Challenges to an Iterative Approach to Business Intelligence

I’m a fan of agile development. Prior to focusing on business intelligence and data warehousing, I architected and developed client server and n-tier applications, and I found that agile development techniques delivered better end results. I believe that, in large part, this came about because of the focus on smaller, functional iterations over a more traditional waterfall approach. However, this approach is still not regularly used on BI projects. Since it can have a big impact on the success of your BI initiatives, I’d like to list some of the challenges that prevent adoption of this approach. I’ll go into more detail on each of these in my next few posts, and also cover some of the benefits you can see if you overcome the challenges.

First, though, let me define what I mean by an iteration1. An iteration is a short development cycle that takes a specific set of requirements and delivers working, useful functionality. Generally, I think the duration of an iteration should be 2 weeks to a month, but I don’t consider that an absolute rule. More than 2 months for an iteration, though, really impacts the agility of the project, so I prefer to keep them shorter. Delivering working functionality in an iteration doesn’t necessarily mean that it has to go to production. It does mean that it could go to production, if the project stakeholders choose to do that. Delivering useful functionality means that what’s been developed actually meets a stakeholder’s need.

There are a number of challenges that you might encounter in doing iterative development for BI. Fortunately, you can work around these, though it’s not always easy.

  1. Scope
    Many BI/DW initiatives are large and involve multiple systems and departments. Even smaller BI projects often have multiple audiences with differing needs and wants. Managing the scope of the effort appropriately can be challenging in that environment. This means that defining and managing scope is critical to successful iterative development.
  2. Foundation development
    Particularly when BI projects are getting off the ground, they need a lot of foundational setup – environments, software installations, data profiling, and data cleansing. This poses definite problems for the first couple of iterations, especially when you take into account the guideline of delivering working and useful functionality with each iteration. The foundation needs to be built in conjunction with delivering useful functionality.
  3. Existing infrastructure and architecture
    Iterative BI development requires an infrastructure for development that is flexible and adaptive, and it makes it much easier if existing solutions were architected to be easily modified. Sadly, this is not the case in many organizations. Existing process and infrastructure tends to be rigid and not support or encourage rapid development. Existing data warehouses tend to be monolithic applications that are difficult to modify to address changing business needs. And many BI development tools do not provide adequate support for rapidly changing BI applications.
  4. Changing requirements2
    Changing requirements is a fact of life in most IT projects, and it’s definitely the case in BI/DW projects. While agile and iterative development can help address changing requirements, it still poses a challenge. As requirements shift, they can have a ripple effect on the BI infrastructure – adding a new field to a report may require changes to the database and ETL processes in addition to the report itself. This can make seemingly inconsequential changes take much longer than expected, and lower the adaptability of the project.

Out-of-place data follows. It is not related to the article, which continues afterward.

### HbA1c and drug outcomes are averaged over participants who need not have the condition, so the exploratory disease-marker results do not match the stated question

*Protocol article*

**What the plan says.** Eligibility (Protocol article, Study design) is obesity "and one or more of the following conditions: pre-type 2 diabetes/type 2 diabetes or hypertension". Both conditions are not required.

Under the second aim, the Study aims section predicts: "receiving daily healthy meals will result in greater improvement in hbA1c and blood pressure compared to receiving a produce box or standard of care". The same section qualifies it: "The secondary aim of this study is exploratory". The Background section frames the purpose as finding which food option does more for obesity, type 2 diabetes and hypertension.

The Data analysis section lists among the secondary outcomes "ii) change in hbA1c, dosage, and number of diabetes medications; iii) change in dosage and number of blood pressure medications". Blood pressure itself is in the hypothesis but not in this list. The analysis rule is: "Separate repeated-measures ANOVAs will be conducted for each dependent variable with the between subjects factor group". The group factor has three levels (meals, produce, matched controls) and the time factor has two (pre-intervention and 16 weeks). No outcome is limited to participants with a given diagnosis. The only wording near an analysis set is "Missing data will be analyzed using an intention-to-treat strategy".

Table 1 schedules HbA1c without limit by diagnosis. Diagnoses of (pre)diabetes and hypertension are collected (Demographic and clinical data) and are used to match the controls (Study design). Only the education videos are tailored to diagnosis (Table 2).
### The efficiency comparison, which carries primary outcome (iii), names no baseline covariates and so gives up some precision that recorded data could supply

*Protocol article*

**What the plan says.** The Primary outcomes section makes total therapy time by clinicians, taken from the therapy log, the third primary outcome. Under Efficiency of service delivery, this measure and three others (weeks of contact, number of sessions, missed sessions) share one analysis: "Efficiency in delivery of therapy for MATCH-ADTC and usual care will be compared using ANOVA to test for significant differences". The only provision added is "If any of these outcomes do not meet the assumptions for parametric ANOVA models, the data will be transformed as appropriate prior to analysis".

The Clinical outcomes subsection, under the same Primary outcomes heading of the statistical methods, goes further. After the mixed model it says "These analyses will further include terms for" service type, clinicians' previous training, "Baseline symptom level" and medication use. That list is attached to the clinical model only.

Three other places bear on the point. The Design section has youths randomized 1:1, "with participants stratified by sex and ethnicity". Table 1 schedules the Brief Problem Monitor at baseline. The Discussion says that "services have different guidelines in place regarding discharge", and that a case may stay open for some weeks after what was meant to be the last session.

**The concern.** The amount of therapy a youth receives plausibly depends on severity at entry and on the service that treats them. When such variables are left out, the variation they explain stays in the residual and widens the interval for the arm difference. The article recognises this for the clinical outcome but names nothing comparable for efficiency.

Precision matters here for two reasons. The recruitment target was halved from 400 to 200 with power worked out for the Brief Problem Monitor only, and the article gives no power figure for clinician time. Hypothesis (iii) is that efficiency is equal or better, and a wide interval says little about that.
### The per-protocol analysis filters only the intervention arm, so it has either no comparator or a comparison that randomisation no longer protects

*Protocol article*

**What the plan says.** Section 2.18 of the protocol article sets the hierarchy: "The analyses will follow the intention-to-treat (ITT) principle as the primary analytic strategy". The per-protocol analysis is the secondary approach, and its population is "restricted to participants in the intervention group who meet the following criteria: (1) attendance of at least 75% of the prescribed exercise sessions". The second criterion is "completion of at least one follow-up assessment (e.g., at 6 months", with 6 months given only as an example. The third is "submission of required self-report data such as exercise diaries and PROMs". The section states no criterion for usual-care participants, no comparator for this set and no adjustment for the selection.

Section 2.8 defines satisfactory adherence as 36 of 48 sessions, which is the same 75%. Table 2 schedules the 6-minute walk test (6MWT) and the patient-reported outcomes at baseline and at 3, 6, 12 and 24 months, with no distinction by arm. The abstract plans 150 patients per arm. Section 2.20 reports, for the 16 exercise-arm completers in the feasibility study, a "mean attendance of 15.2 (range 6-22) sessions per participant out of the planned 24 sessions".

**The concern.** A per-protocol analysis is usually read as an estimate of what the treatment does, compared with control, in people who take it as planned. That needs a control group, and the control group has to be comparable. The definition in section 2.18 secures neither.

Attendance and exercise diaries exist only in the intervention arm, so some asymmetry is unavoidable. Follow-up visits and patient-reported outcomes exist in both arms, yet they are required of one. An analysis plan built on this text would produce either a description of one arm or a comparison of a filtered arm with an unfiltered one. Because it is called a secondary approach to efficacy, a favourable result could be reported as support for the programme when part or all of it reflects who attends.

5. Design 2
    Due to the scope and complexity of many BI/DW initiatives, there is a tendency to get bogged down in design. This is particularly true when you consider that the database is a key part of BI/DW projects, and many BI developers feel most comfortable having a complete and stable data model before beginning development (which is perfectly reasonable). However, design by itself does not produce working functionality, so an iteration that involves nothing but design doesn’t really meet my definition of iterative.

After looking at all these challenges, you may feel that it’s pointless to try iterative development on BI projects. However, I’m happy to say that all these items can be addressed (granted, some of them are much more easily fixed than others). If you do make some changes, you can get a number of benefits, including the ability to rapidly accommodate change, deliver working functionality more quickly, and facilitate emergent requirements and design. The end result? Happy project stakeholders who are more satisfied with the results of their projects, and less wear and tear on the BI developers. Everybody wins!

Over the next couple of months, I’ll be posting more information about the challenges, and how you can work around them. Please keep reading, and if you have questions or comments, don’t hesitate to get in touch with me.


1. If you are familiar with Scrum, you will notice some similarities between what I describe as an iteration and a sprint. Scrum has influenced my thinking on agile methodologies quite a bit, and I’m a big fan of it. However, because I don’t follow the definitions in Scrum rigidly, I’ve found it better to not use the same terminology to avoid confusion. If I do refer to a sprint, though, I will be referring to the Scrum definition (a 30-day increment, resulting in potentially shippable product).
2. Please don’t take the above to mean that I don’t believe in requirements or design – I feel that both are vital to iterative development. However, the approach that many BI practitioners take to requirements and design does not lend itself to iterative development.

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